To really follow the concept of purification in Ayurveda we need to have five to twelve weeks of free time. A one month treatment is short. This does not mean that it is impossible to have a Pancha Karma treatment today. It does mean that the longer you do the therapies the better the result. Some doctors have developed shorter protocols that give results. The classical idea is that we need six to eight days to liquefy the ama (toxins) and bring it back to the digestion. Form here it can be removed with one of the main therapies, like vomiting or purgation. Then the process is repeated for another six to eight days to go to the next tissue or Dhatu. In Ayurvedic medicine there are seven Dhatu or tissue levels. This means that if we do ten days of therapy we are spending six to eight to liquefy the ama, one day to remove it and two to three days to re-animate the agni or digestion. If this is done correctly we will have succeeded in cleansing the first tissue level of Rasadhatu, or lymph and plasma. If this logic is followed we need seven weeks for the seven tissues plus a good preparation and good follow up treatments; all told three to four months is needed for a “real” Pancha Karma. This is why the classical texts of Ayurveda say that Pancha Karma is a treatment for wealthy people; those how have both time and money.

It is possible to have good results in ten days to three weeks if the patient follows a special diet for a month prior to and for one week after the main treatment. It is unrealistic to believe that a one-week Pancha Karma treatment will prevent or cure a disease. These kinds of three to seven day treatments are not Pancha Karma, but rather the preliminary therapies or Purva Karma. They are very enjoyable and give good relaxation - just don’t confuse these treatments for a traditional Pancha Karma that prevents and cures serious disorders.

In conclusion, the toxins are formed in the digestive system from improper Agni function; which then mixes with the Doshas, or Vata, Pitta, Kapha; which allows toxic accumulation to move into tissues, systems and organs. This process forms the basic concept of disease pathology in Ayurveda. The goal of purifying therapies is to reverse this process by first changing the diet and lifestyle, and second by liquefying the toxins and helping them to return to the digestive tract where they where formed. If these preliminary therapies are not done long enough, or repeated enough times, there will be toxins remaining in the body. The primary therapies of purgation, etc. will work only on the toxins that have been returned to the digestive system; they cannot remove toxins that are lodged deeper in the body. The primary therapies do not clear toxins out of the organs or tissues effectively. Additionally, if the digestive enzymes are not reanimated after the primary therapies then obviously more toxins will be formed as all food is poorly transformed by enzyme function. Hence, the reanimation therapies are actually the most important as they allow the body to remain free of toxins through supporting the previous therapies.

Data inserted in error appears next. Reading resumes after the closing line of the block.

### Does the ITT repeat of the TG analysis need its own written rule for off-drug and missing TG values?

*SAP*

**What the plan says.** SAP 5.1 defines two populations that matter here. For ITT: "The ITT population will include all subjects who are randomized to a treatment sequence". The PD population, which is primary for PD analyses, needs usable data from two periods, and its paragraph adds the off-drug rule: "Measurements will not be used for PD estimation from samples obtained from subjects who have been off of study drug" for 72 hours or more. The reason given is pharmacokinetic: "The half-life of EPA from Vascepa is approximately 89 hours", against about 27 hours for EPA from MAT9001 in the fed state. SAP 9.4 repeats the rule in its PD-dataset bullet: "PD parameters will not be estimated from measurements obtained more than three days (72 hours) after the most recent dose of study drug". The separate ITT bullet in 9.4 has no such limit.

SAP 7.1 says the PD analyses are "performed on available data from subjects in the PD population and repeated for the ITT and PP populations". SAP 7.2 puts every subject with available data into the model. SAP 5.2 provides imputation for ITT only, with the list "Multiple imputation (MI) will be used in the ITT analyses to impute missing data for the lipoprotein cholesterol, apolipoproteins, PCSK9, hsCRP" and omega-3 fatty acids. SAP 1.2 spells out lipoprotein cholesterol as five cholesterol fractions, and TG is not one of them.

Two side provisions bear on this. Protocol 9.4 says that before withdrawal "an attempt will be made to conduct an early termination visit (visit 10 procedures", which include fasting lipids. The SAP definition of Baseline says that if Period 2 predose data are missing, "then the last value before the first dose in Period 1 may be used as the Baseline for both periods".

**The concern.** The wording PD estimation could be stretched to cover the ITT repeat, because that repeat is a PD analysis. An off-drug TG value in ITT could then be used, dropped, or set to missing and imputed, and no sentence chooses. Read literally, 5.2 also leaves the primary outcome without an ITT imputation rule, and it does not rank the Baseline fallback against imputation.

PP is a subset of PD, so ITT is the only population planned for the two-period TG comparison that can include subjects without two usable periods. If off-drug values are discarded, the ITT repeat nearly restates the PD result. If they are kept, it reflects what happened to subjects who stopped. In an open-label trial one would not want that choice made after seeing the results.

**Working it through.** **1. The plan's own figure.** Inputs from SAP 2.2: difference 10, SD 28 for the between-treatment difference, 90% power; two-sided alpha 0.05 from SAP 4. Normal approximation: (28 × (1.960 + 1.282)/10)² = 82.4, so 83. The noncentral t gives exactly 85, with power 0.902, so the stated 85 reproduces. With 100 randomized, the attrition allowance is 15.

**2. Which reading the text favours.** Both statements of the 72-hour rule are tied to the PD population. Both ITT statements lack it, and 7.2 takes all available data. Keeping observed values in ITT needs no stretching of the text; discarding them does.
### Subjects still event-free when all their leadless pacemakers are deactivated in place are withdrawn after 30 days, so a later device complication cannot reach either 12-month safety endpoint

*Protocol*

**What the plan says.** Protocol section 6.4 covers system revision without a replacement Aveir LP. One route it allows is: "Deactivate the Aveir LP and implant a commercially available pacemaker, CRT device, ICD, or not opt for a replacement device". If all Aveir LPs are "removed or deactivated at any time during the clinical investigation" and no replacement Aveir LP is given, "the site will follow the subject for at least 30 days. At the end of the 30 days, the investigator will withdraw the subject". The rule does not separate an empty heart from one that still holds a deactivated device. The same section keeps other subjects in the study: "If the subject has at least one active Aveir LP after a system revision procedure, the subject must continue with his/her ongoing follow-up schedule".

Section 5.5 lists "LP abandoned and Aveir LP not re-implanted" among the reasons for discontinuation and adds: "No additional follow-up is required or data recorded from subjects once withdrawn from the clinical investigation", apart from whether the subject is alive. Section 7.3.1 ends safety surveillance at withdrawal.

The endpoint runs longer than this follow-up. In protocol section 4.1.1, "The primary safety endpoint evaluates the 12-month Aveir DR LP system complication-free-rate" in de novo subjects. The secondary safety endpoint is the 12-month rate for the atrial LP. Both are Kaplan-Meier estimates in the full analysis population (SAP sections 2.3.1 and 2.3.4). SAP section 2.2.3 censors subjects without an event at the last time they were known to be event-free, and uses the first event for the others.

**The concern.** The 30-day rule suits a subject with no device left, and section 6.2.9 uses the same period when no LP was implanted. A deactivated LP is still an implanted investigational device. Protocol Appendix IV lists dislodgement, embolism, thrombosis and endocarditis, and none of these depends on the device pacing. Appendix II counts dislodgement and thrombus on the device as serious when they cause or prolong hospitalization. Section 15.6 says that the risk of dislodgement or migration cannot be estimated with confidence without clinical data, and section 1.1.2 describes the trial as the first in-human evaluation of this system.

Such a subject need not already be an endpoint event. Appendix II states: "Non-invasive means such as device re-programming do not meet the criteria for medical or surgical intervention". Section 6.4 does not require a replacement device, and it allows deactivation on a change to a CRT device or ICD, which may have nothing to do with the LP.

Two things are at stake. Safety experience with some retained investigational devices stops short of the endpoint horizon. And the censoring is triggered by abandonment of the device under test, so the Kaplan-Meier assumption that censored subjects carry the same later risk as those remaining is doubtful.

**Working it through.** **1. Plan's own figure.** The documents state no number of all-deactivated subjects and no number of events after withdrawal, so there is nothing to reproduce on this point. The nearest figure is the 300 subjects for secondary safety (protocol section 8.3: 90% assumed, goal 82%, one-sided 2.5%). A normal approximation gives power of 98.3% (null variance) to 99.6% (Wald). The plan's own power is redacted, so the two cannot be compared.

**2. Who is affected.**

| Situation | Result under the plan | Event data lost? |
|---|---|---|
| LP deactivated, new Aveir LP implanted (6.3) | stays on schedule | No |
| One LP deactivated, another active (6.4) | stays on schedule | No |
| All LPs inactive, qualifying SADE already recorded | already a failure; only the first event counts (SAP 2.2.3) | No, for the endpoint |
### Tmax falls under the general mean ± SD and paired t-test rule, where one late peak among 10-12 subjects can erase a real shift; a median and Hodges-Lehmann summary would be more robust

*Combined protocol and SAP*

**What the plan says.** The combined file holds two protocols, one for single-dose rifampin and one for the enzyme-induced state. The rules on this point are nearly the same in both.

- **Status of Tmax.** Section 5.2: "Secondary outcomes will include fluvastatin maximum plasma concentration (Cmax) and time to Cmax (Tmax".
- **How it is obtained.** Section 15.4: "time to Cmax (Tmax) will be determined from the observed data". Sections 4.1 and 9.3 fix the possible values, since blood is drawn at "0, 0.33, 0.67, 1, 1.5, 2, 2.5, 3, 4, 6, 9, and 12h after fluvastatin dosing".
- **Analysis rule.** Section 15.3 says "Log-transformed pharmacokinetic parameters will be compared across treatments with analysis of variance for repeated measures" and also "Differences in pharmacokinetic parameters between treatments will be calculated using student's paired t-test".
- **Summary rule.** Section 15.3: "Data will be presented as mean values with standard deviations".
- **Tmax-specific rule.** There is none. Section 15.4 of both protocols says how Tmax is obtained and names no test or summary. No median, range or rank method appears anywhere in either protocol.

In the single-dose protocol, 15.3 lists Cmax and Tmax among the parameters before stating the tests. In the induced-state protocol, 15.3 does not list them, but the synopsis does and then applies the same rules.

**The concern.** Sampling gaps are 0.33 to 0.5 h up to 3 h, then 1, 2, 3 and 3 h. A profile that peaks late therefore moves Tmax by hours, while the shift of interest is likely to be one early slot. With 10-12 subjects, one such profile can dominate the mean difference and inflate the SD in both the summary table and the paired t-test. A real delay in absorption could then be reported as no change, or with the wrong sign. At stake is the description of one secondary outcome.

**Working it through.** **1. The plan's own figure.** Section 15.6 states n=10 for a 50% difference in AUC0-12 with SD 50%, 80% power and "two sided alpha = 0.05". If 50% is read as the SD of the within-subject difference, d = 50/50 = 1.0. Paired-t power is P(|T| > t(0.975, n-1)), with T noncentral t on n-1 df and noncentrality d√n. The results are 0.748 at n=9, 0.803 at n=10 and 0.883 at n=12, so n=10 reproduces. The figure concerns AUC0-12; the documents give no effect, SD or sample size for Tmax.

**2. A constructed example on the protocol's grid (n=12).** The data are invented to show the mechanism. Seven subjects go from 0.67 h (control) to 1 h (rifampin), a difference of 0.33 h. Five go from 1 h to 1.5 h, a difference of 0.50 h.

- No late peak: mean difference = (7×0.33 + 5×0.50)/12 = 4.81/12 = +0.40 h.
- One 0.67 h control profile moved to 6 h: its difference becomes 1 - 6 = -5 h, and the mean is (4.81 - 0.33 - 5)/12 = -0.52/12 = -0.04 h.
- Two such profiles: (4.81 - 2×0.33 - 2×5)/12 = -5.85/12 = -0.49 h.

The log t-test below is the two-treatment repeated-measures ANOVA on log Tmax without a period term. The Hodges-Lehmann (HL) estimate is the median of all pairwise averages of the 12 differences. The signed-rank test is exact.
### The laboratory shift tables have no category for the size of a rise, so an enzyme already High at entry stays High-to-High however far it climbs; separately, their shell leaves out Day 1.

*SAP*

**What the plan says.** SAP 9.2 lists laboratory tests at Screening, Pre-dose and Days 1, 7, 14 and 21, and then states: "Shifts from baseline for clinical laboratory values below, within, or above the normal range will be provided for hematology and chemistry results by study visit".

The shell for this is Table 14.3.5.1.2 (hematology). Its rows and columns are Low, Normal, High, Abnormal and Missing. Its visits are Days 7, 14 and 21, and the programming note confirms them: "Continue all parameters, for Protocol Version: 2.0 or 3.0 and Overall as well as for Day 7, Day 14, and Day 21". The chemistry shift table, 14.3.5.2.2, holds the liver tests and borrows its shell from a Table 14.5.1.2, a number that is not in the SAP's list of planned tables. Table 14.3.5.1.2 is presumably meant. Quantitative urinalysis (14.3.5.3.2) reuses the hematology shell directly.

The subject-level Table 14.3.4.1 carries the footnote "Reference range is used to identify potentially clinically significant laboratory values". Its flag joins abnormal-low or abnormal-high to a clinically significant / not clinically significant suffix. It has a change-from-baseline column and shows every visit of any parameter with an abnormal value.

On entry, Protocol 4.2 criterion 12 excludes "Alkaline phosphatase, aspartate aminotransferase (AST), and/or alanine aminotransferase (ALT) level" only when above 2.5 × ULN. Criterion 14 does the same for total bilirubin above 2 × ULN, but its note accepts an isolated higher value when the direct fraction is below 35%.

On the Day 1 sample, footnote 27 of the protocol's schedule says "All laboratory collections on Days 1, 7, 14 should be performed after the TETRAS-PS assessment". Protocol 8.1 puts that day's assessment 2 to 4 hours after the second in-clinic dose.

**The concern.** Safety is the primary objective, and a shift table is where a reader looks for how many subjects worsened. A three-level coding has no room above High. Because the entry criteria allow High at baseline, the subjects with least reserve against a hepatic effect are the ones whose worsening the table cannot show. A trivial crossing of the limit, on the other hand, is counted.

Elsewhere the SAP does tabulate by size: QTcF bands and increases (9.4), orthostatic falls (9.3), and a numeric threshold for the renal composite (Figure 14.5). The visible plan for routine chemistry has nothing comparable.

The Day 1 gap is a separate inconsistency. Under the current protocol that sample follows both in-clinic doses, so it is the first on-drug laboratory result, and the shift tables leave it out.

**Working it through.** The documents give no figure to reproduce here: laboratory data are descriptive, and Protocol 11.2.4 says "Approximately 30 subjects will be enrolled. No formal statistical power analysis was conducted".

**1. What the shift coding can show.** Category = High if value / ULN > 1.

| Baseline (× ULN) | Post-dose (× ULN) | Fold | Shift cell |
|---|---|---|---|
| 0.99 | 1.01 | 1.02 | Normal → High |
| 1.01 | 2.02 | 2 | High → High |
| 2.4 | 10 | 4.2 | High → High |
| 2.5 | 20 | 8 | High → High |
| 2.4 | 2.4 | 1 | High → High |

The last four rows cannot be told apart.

There are a number of rules that need to be followed according to season, age, constitution and disease to have a good therapeutic result. These rules can be found in books on Ayurveda that give lifestyle and diet therapies as per constitution or individual body type. However, applying them to Pancha Karma requires special study. Pancha Karma, as taught in the Indian university system, is a specialization subject after the basic diploma of six or six and half years (BAMS). I suggest looking for doctors that have a diploma in specialization of two additional years (MD ayu) for Pancha Karma. It is actually very difficult to adapt these therapies to the individual and requires special study on how to modify the therapies for each person’s individual problems. The best thing to look for in a doctor is one that has also done individual study with a teacher for a number of years. I do not personally recommend doing a traditional Pancha Karma in the Western world. The preliminary treatments (Purva Karma) can be done the West with some mild cleansing.

In general, everyone can benefit from some reducing therapies in early spring (March) and early fall (September). When done biannually reducing therapies can prevent disease through removing toxic accumulation and maintenance of enzyme function or Agni.

Reducing therapies in Ayurveda encompass a broad range of therapies. The more we integrate these into our daily lives the better they work to prevent disease. Pancha Karma is the most effective of all purification therapies in Ayurveda and offers a balanced methodology of detoxification. Good health begins with good food and good digestion - this is the best means to avoid toxins in the first place by using Shamana, or palliative lifestyle therapies.

2016 © Vaidya Atreya Smith, B.Sc.

Pathology & Diagnosis in Ayurveda (Volume 2) There is a full explanation of Pancha Karma in this textbook

Vaidya Atreya Smith - Born in California, USA he is the author of fourteen books on the healing traditions of India and is currently the director of the European Institute of Vedic Studies in Switzerland.